At America magazine, Robert David Sullivan takes me to task for writing "you probably can't keep" your existing individual-market health insurance* under the new Affordable Care Act rules. He objects, "31 million Americans were covered by directly purchased health insurance before Obamacare (in addition to the 171 million Americans who got health insurance through employers), so even hundreds of thousands of cancellation letters don't translate to 'you probably can't keep' your existing plan." Sullivan also points out that insurance under the new rules covers scads of cool new stuff, including mental health, and that's a good thing. Except…his points are side-step what I originally wrote, and dodge the very real problems at the core of Obamacare.
For starters, "hundreds of thousands" of cancellation letters (add in another 76,000 from CareFirst BlueCross BlueShield, in the D.C. area) weren't my sole evidence that many existing policies are noncompliant with the new rules. I also quoted health industry consultant Bob Laszewski to the effect that "about 85%" of existing individual health plans are not compliant and will have to be canceled. The CareFirst cancellations, above, cover about 40 percent of the company's customers in the area around the nation's capital. Florida Blue canceled about 80 percent of its customers' policies. Whether the letters have been sent yet or not, a lot of plans simply don't meet the requirements of the new law and won't survive the transition.
Yes, those new requirements include new coverage, including mental health care. Sullivan emphasizes Kaiser's report that "the new policies will offer consumers better coverage, in some cases, for comparable cost," but skips the line pointing out, "Some receiving cancellations say it looks like their costs will go up, despite studies projecting that about half of all enrollees will get income-based subsidies." The New York Times reports that high premiums on the exchanges is a particular problem in rural areas.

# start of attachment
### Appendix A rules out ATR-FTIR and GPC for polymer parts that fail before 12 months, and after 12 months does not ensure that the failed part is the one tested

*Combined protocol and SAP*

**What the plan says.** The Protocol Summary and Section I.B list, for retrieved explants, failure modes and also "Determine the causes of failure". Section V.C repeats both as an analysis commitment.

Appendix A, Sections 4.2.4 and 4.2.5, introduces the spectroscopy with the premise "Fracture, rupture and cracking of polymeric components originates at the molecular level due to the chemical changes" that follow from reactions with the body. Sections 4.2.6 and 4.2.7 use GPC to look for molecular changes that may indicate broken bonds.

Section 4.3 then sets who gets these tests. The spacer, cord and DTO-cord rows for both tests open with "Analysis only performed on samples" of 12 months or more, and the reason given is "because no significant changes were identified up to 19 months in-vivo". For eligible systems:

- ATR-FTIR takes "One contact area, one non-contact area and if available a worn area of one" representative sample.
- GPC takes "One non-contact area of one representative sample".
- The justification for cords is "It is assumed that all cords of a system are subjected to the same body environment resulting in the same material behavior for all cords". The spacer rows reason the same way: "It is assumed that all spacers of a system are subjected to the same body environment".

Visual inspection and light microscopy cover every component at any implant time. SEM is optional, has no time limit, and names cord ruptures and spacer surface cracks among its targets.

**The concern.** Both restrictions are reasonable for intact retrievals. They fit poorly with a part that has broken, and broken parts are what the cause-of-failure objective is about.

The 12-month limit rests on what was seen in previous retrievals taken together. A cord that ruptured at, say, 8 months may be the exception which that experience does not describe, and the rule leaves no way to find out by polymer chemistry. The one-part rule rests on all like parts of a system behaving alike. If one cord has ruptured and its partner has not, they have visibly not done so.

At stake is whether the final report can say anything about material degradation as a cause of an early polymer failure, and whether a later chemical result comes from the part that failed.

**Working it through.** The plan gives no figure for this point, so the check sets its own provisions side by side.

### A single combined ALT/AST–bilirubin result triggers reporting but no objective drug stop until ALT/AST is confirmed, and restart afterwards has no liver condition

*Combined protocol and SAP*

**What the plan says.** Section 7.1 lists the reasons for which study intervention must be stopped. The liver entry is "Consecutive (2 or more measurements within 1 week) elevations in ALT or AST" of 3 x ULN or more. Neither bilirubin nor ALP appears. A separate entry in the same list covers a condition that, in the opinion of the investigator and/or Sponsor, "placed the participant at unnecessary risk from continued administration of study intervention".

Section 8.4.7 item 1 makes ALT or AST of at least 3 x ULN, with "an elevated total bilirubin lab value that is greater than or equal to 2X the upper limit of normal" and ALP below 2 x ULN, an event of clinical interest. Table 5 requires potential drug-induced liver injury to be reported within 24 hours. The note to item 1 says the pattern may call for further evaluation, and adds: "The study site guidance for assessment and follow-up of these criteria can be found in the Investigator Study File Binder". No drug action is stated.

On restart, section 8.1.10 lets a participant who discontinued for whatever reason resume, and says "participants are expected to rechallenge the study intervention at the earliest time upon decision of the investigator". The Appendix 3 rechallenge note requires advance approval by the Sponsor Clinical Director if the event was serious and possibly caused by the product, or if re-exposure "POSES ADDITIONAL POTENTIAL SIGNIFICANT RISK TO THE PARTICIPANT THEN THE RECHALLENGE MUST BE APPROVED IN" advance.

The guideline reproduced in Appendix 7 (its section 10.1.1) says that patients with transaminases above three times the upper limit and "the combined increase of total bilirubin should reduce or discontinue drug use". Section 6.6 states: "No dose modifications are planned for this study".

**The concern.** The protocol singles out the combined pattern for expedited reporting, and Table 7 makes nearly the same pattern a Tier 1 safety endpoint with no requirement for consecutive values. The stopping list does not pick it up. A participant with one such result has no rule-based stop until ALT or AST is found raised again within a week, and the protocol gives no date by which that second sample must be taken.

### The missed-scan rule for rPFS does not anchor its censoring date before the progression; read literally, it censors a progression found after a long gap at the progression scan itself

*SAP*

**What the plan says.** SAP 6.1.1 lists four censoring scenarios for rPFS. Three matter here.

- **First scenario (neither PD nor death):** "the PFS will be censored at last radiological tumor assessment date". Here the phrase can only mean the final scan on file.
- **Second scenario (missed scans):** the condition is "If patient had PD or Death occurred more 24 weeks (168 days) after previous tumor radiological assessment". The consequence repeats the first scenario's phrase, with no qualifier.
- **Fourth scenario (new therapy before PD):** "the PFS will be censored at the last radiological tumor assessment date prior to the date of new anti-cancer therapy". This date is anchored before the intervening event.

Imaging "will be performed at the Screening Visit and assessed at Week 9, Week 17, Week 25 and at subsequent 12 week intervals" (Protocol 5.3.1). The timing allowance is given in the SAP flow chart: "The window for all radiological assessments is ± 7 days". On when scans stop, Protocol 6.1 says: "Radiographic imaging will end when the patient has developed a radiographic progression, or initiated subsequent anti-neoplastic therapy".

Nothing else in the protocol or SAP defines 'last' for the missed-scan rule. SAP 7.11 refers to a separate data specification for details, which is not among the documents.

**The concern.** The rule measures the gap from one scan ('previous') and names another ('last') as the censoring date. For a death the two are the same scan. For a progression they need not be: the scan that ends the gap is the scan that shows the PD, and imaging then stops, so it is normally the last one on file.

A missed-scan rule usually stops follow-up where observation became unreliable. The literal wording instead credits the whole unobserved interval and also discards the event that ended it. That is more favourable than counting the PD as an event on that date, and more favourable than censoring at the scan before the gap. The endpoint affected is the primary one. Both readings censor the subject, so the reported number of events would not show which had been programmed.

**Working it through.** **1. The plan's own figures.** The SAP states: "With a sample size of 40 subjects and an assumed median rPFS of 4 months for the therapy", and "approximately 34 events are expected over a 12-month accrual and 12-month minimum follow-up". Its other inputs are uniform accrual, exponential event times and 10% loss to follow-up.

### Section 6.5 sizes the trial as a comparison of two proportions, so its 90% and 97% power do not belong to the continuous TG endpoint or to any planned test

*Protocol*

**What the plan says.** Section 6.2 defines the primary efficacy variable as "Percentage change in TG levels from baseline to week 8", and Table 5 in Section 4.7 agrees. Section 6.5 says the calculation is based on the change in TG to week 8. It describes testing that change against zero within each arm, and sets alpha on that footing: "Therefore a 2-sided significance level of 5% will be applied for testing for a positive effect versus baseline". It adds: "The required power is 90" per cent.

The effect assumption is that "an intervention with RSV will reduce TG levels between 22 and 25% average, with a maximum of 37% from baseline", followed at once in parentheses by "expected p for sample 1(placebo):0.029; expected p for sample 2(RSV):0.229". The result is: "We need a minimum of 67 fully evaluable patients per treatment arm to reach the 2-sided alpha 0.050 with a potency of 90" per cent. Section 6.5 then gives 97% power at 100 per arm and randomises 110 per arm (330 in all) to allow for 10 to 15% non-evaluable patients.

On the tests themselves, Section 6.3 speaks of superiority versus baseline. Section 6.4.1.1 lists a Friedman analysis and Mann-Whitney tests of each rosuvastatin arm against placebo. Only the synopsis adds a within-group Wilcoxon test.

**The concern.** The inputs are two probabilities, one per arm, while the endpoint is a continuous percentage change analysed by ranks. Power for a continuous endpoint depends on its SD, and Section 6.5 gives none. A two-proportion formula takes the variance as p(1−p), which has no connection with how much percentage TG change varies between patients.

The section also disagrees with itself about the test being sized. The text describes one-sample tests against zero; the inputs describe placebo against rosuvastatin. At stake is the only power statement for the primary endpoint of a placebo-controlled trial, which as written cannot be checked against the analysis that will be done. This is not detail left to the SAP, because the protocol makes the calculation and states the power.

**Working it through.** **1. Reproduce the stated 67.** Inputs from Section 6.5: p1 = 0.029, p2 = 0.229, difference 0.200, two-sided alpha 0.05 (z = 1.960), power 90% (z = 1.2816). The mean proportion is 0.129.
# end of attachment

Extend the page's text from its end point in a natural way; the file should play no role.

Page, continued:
In fact, the requirement for subsidies to bring costs down, and the faliure, in many cases for those subsides to do anything of the sort, are part of the problem with Obamacare. Sold, in part, as a measure to lower the cost of health care, the Affordable Care Act appears instead to be increasing costs and then attempting to shift them around, with the idea that "young invincibles" can be conscripted into the system to bear the burden and subsidize premiums for others. Part of those increased costs comes from mandated coverage (between ten and 50 percent "depending on the state, specific legislative language, and type of health insurance policy" according to the Council for Affordable Health Insurance). The mental health coverage that Sullivan praises is especially costly.
If, despite those cost-shifting subsidies, consumers still experience sticker shock when they go shopping, that's going to drive them away no matter the penalty—especially the young invincibles who don't really want to pay the premiums anyway. That leaves a core of sick patients in the system, driving costs up even higher, which puts upward pressure on premiums… This is what Reason's Peter Suderman calls the "health insurance death spiral."
And you can see some of the evidence for that spiral in the cancellation letters, the mandated "fancy-pants" (as Sullivan puts it) coverage, and the resulting high prices at which customers balk.
*Yes, I know it's not really insurance.